Although none of these companies agreed to go on the air to talk about it, Glover speaks to an 'egg freezing broker', one such new enterprise which has arisen to introduce companies to the perks of egg freezing for employees. The broker views egg freezing to be marketed as a type of 'insurance'. She speaks to the CEO of Hubble, who could become one of the first UK companies to provide egg freezing options for employees. The CEO confirms that giants like Facebook and Apple have been a significant influence on this plan. Indeed, he agrees that if they had begun research into 'artificial wombs' for men, perhaps Hubble would have gone the same way. 'It's one of those things where we say that as a joke, but in the next 20 years given where technology is shifting, that may not be so ridiculous after all.'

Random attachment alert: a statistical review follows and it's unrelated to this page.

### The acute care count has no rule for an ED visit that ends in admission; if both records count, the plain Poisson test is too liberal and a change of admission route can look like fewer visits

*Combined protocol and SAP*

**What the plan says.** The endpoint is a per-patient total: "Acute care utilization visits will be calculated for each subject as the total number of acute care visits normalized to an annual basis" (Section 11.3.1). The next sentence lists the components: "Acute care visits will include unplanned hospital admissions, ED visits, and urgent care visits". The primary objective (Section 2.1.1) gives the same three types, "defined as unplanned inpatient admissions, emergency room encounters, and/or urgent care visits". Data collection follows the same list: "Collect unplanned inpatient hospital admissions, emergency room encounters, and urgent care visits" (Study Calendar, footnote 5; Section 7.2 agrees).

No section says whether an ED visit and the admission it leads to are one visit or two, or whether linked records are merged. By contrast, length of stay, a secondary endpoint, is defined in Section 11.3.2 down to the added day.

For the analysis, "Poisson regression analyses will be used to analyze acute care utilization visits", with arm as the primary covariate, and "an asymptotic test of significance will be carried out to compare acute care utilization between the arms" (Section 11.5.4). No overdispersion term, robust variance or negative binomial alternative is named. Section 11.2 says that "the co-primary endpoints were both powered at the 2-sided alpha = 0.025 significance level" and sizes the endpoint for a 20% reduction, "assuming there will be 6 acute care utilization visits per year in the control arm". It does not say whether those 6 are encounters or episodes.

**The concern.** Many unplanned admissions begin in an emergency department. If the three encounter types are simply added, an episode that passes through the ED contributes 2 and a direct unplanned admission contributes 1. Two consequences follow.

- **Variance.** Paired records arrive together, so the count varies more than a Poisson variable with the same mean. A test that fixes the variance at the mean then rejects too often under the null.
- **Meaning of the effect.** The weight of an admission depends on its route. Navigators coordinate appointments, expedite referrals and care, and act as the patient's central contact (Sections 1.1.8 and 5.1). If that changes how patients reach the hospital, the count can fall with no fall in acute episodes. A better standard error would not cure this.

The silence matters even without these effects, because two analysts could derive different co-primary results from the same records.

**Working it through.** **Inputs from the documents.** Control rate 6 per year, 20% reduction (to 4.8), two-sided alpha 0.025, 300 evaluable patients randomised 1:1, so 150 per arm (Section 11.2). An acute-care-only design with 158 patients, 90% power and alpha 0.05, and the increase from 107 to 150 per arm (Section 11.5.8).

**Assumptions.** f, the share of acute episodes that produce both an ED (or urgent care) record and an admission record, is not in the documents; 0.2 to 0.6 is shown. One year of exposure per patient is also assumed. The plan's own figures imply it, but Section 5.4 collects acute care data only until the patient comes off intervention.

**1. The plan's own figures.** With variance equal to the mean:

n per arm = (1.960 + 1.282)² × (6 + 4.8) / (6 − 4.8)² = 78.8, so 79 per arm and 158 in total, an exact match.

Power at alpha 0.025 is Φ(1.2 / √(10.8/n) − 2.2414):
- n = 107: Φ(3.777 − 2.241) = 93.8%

Glover meets Bridget, the 'poster girl' for egg freezing in the US, and several other women like her who were in their thirties, with careers, and uncertain about when or whether they would start a family. Bridget had set up the first online cryopreservation community and at the time of the programme had had 11 eggs frozen. 'Had I been given the opportunity in my early thirties or even late twenties, it would have taken a huge immense load off that I had these eggs on ice, I could use them when I wanted, and move on with my career, and move on with meeting men when I wanted to.' Yet there is a surprising and poignant update to her experience later in the programme, which reminds us that egg freezing is still essentially IVF, and that as women set aside eggs for the future, they may also overlook the difficulties of IVF conception.